A new exhibition is coming to South Yorkshire which collates for the first time some of the most recognisable and wearable designs of the last century, T-Shirt: Cult | Culture | Subversion provides a unique insight into the historical and cultural influence of the most ubiquitous, affordable and popular garment of the last 100 years.
“a rapid tour through fashion, music, protest, art and popular culture. The simple power of a worn message comes through in t-shirts bearing important messages… each one triggering memories of the movements that brought them to prominence.” The Londonist
Since its earliest incarnation at the start of the 20th Century, the t-shirt has served as a means to broadcast social, musical and political passions, most recently becoming a creative tool for expressing innovative design. T-Shirt: Cult – Culture – Subversion explores each of these embodiments of this everyday item, featuring significant pieces from the archives of artists, designers and collectors. Having spent 3 months delighting visitors to The Fashion and Textile Museum in London, the exhibition is now coming to The Civic in Barnsley.
Spanning over 50 years and featuring over 100 rare and ground-breaking examples, the exhibition includes some of the most valuable examples in the world. Highlights include rare surviving pieces, hand-customised by Vivienne Westwood in the 1970s, era-defining designs from the archives of Katharine Hamnett and Pam Hogg, and contemporary reimaginings from Moschino, Vetements and Henry Holland.
“The humble white t-shirt has come a long way since the days of Brando, Dean and Wayne. It has been controversial, sexy, political, ironic and just plain cool. Who knows where it’s going to go next?” David Sinclair, Exhibition Curator, The Civic
Today the t-shirt continues to be recreated with the advent of each new technology and political message, remaining an advert for social change, a canvas for artistic expression and a defining element of costume for almost every trend and subculture imaginable. T-shirt: Cult – Culture – Subversion is curated to inspire dialogue, to encourage new ways of seeing and to empower us to reinterpret the messages of popular culture, all via this most diverse, enduring and crowd pleasing garment.
“[The T-shirt] is a really basic way of telling the world who and what you are.” Dennis Nothdruft, Head of Exhibitions, Fashion and Textile Museum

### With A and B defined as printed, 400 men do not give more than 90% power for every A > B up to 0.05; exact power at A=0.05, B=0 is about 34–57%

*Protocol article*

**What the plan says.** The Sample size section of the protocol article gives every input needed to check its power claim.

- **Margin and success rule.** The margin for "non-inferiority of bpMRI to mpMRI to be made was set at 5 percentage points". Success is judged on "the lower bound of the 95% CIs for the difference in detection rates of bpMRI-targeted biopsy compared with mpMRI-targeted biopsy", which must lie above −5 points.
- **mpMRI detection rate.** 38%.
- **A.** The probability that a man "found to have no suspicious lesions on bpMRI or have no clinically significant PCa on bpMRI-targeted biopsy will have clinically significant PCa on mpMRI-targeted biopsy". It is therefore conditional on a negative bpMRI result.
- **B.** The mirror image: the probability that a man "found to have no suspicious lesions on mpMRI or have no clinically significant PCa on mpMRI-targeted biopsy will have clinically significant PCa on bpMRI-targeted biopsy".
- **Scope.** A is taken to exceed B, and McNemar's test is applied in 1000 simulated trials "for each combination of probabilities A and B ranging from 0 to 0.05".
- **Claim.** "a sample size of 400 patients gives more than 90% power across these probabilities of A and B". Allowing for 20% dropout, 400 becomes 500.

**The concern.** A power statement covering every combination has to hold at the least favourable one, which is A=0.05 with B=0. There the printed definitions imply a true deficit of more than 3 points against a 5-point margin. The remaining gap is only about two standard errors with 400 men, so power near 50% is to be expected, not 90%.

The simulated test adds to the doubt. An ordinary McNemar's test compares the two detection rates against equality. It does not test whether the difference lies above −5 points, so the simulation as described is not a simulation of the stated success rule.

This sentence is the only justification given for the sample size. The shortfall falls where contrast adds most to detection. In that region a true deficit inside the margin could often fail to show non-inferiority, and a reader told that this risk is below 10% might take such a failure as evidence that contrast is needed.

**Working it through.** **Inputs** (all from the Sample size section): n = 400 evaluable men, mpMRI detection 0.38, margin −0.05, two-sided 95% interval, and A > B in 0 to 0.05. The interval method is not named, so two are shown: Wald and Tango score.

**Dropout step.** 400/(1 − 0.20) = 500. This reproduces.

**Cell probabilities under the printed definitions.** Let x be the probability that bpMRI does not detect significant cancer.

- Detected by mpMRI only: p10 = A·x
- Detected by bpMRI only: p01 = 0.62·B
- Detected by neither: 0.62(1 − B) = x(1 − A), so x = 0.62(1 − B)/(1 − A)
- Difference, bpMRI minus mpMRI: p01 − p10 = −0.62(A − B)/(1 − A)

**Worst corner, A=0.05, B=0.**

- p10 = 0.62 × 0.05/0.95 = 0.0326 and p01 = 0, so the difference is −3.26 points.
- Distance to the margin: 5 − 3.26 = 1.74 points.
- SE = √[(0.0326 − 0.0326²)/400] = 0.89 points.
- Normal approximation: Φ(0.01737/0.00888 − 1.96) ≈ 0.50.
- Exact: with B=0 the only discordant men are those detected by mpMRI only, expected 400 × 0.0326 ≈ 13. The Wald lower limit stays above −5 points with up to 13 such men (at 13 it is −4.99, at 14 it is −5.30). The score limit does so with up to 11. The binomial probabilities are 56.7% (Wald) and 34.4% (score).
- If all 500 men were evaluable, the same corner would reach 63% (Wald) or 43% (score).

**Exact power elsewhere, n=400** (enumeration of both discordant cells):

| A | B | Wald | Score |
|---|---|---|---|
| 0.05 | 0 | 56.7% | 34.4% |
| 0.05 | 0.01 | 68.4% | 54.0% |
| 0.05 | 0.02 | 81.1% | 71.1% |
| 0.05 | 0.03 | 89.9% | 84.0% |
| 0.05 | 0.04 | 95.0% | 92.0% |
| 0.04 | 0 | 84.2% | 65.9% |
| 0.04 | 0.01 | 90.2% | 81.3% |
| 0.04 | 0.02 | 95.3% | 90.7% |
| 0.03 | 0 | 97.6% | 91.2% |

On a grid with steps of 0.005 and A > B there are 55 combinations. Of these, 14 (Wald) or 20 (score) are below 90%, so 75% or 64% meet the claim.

Employing key influential themes and movements of the last century, T-Shirt: Cult – Culture – Subversion creates a thematic framework through which to view the timeline of this ever-evolving garment:
– Basic uncovers the evolution of t-shirt textiles and technologies; tracking the progression of ancient shape to modern garment and the effects of mass production and mass customization. Key themes include the importance of printing techniques; silkscreen, transfer, embroidery and digital practices.
– Agitprop explores the t-shirt as a tool for change, an item with the ability to subvert an image or slogan and to do so with an explicitly political agenda. Westwood and McClaren’s classic ‘Cambridge Rapist’ t-shirt (1977 – 1978), intended not just to visually shock, but to convey a message of confrontation, is the perfect example of this desire to disrupt.
– Continuing to explore the messages of Dame Vivienne Westwood, Collecting discovers the private archive of an enthusiast. Delving deeper not only in to the tale of punk and the t-shirt, but into the garment as an identifier, a fan favourite and a tool for connecting with others who share your allegiances.
– The band t-shirt has become a phenomenon in its own right. With The Band examines both the tribes defined by their t-shirts and, in recent years, the re-appropriation of the band t’. Instantly recognisable t-shirts, designed for Joy Division, The Rolling Stones, The Velvet Underground and Nico and The Ramones have been re-purposed in tribute to other artists or movements. For some, the band t-shirt now represents purely fashion, rather than fandom.